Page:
Alexander Village wants to reclaim Deepavali peace

Danny Ramdeen, a member of the mandir, said that so far this year they have sent a letter to the Ethnic Relations Commission (ERC). Letters, he said, will also be dispatched to the Home Affairs Ministry and Police Commis-sioner again this year. Hindus are not the only ones affected by the Deepavali night chaos and Ramdeen stressed that if security is not provided for Alexander Village on Satur-day then residents will be forced to exercise their democratic right by picketing outside Rohee’s office.

“If they don’t do anything to help us,” one resident said supporting Ramdeen’s comment, “we will be in front of the Ministry of Home Affairs the first working day after Deepavali and we will chant ‘Rohee must go’.”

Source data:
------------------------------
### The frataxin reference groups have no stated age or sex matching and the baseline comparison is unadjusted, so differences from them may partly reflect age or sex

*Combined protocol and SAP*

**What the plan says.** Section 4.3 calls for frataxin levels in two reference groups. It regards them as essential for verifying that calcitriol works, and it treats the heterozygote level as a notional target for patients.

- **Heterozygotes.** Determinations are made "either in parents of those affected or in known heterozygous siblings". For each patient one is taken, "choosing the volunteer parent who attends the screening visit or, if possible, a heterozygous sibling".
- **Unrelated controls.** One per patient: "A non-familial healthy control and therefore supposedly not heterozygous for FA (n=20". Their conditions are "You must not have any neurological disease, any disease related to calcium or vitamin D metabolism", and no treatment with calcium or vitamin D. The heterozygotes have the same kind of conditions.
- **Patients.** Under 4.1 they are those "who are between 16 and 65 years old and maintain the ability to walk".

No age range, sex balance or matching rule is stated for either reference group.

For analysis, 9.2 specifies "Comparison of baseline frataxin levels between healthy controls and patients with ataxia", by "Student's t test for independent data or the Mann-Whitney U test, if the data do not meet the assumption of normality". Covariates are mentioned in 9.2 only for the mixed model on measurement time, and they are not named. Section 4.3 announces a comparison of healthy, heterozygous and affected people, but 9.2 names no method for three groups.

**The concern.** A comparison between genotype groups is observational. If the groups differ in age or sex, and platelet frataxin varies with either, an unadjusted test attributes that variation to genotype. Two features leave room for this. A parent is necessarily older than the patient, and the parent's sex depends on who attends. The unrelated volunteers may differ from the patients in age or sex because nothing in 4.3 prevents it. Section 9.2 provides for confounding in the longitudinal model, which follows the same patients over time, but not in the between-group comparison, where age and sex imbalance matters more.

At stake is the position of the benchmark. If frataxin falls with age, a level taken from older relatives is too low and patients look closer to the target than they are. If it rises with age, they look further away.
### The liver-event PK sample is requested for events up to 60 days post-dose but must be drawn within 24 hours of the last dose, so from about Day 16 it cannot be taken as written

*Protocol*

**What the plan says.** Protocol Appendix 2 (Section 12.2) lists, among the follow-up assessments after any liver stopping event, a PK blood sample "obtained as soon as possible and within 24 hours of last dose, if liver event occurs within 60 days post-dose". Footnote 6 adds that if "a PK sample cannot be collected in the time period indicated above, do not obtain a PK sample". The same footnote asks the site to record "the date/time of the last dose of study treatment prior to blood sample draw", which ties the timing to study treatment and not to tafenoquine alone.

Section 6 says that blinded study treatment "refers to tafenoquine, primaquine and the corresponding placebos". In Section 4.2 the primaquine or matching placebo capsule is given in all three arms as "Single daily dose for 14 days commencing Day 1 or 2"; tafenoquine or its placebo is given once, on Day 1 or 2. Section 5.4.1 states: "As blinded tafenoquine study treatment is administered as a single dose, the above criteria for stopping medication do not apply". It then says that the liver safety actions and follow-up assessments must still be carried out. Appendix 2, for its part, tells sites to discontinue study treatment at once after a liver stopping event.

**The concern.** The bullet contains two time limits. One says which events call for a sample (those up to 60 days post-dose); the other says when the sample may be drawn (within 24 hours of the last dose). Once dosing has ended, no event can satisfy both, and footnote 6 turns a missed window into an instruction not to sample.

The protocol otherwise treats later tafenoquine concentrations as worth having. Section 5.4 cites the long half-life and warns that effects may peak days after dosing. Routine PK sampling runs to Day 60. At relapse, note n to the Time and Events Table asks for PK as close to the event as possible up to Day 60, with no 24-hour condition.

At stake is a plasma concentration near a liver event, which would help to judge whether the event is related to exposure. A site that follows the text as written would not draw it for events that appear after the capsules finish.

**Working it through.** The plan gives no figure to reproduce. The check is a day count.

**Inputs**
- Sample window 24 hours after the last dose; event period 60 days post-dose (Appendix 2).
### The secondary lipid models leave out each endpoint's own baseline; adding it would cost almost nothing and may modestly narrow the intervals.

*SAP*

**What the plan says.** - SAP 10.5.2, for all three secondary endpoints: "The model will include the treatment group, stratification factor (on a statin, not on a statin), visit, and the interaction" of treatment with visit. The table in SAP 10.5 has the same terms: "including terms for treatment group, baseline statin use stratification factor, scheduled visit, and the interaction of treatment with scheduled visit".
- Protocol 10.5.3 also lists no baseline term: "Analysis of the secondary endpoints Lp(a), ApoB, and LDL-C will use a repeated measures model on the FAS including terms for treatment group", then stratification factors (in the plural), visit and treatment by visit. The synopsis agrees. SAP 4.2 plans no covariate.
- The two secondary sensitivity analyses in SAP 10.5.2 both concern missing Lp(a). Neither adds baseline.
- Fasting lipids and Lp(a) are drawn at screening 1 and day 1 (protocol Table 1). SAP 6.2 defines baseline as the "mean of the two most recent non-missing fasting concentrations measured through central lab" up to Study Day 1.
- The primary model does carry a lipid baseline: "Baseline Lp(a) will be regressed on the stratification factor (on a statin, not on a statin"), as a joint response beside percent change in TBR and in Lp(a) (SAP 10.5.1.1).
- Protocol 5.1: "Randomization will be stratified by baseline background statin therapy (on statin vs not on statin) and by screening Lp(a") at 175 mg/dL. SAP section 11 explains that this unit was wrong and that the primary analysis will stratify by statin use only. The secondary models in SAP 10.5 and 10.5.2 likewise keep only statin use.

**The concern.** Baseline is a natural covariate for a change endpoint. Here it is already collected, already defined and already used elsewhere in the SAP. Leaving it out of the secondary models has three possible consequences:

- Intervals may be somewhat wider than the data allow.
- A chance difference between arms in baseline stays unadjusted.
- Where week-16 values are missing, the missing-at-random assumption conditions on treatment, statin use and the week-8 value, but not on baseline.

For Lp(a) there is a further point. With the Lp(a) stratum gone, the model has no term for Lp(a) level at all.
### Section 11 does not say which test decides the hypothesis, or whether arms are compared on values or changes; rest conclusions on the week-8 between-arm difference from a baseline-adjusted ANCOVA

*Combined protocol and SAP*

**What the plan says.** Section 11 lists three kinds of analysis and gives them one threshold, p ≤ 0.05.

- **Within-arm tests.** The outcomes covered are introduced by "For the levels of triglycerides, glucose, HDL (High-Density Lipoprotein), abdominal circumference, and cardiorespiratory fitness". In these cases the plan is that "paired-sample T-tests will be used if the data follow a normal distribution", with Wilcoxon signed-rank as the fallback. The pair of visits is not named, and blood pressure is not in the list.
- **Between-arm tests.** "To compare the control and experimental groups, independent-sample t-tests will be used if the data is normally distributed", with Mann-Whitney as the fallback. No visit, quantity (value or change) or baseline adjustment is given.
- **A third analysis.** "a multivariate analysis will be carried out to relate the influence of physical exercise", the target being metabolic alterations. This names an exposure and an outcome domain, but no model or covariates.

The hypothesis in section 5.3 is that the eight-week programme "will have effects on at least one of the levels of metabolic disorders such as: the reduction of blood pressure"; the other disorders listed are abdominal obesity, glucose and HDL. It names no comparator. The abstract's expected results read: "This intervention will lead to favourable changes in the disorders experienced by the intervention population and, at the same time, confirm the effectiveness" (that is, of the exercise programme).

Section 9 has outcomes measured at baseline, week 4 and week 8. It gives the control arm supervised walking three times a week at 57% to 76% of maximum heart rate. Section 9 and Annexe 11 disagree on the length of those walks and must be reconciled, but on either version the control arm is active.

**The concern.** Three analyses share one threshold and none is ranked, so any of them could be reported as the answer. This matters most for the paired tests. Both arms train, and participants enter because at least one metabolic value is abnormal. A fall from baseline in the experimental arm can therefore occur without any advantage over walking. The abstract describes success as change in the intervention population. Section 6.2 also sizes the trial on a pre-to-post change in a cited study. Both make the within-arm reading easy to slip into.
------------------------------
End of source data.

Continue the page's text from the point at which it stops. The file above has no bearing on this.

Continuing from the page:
Alexander Village is a small community. It has four streets which run from east to west and a cross street which runs from north to south intersecting them. Residents said that because of its size the community is easy to secure and they related the “terrible experience” they had with police last year.

It was only after several hours of making repeated calls to the police that four officers finally showed up last year, Ramdeen recalled, and 19 persons were arrested. However, those persons were subsequently released on bail and they were never charged.

“The police didn’t do anything at all last year and they use indecent language when we spoke to them. They asked us what we wanted them to do,” Ramdeen explained.


Doris Narine, 79, today, lives opposite the mandir. Last year, the woman said, becoming increasingly upset as she spoke, was sheer terror for her and there was nothing that she could do but pick up her phone and call people who lived nearby hoping to get some sort of support.